Assembly Bill 2360 was an important piece of legislation for public health in California. It would have formed a working group to create a framework for how to distribute funding to communities equitably during future emergencies. It was created through the hard work of our staff, advisors, and Assemblymember Joaquin Arambula.
Despite earning universal support in the legislature and carrying a minimal financial cost, AB 2360 died in the Senate Appropriations Committee. It was voted down in their August 11 suspense file hearing. More than 200 other bills met the same fate, while almost 600 bills were released from the suspense file and sent to the Senate or Assembly floor for debate. Suspense file hearings are held in private, so the lack of transparency makes it hard to know why our bill died.
One thing we know about our politics and culture is this: people in power don’t prioritize planning for the future or preventing harm. This bill would have kickstarted the creation of an emergency response system that works for everyone. In our view, the system should empower race-conscious and community-driven approaches, such as providing more funding to community-based organizations that serve the communities who are most vulnerable during crisis – and creating partnerships with those groups in advance.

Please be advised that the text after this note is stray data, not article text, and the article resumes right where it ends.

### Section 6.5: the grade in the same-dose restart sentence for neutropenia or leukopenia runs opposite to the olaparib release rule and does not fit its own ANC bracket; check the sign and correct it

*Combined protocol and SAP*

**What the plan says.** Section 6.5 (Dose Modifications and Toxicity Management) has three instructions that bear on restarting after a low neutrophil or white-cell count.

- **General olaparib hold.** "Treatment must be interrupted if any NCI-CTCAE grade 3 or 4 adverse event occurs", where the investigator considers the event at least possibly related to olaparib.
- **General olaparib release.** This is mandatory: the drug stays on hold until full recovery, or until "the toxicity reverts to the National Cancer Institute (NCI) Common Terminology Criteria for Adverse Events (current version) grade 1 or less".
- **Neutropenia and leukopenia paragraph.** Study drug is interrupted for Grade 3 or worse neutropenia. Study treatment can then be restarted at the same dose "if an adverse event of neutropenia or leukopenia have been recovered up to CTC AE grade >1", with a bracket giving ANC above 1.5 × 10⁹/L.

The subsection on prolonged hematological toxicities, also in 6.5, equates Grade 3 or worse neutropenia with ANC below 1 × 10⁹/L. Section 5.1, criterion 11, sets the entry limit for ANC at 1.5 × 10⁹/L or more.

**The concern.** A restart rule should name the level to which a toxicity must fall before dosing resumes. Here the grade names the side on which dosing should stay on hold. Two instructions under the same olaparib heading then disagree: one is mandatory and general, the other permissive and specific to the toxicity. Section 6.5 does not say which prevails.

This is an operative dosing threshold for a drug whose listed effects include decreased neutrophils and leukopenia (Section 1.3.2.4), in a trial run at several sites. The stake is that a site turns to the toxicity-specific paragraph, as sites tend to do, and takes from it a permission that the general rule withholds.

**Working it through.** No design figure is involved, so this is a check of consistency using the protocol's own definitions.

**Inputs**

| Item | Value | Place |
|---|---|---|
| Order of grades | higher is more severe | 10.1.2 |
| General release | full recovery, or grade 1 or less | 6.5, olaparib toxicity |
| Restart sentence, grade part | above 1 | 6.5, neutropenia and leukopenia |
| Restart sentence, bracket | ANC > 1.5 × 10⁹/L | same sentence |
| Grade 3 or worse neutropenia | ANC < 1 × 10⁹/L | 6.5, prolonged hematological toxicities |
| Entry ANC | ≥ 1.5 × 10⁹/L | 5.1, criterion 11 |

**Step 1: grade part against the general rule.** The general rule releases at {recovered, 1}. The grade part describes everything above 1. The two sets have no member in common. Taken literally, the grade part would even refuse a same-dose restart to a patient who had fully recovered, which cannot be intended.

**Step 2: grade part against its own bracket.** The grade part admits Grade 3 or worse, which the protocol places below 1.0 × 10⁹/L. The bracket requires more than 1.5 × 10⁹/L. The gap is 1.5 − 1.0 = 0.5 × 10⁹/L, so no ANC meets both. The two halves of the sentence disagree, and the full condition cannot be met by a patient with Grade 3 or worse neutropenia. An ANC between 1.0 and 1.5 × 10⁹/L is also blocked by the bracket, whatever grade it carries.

At Public Health Advocates, we believe that pandemic recovery and preparation for future threats should be top priorities. Through our California COVID Justice initiative, we plan to convene this emergency funding working group ourselves, along with key partners. We will recruit leaders and experts in public health, racial equity, emergency response, budgets, and more. Stay tuned for our announcement on how to apply in the fall.
We are grateful to Assemblymember Arambula, who has voiced his commitment to partnering with us until we meet our goal of creating this new framework and passing it into law. Thank you to all of you who showed your support for AB 2360. We’re just getting started!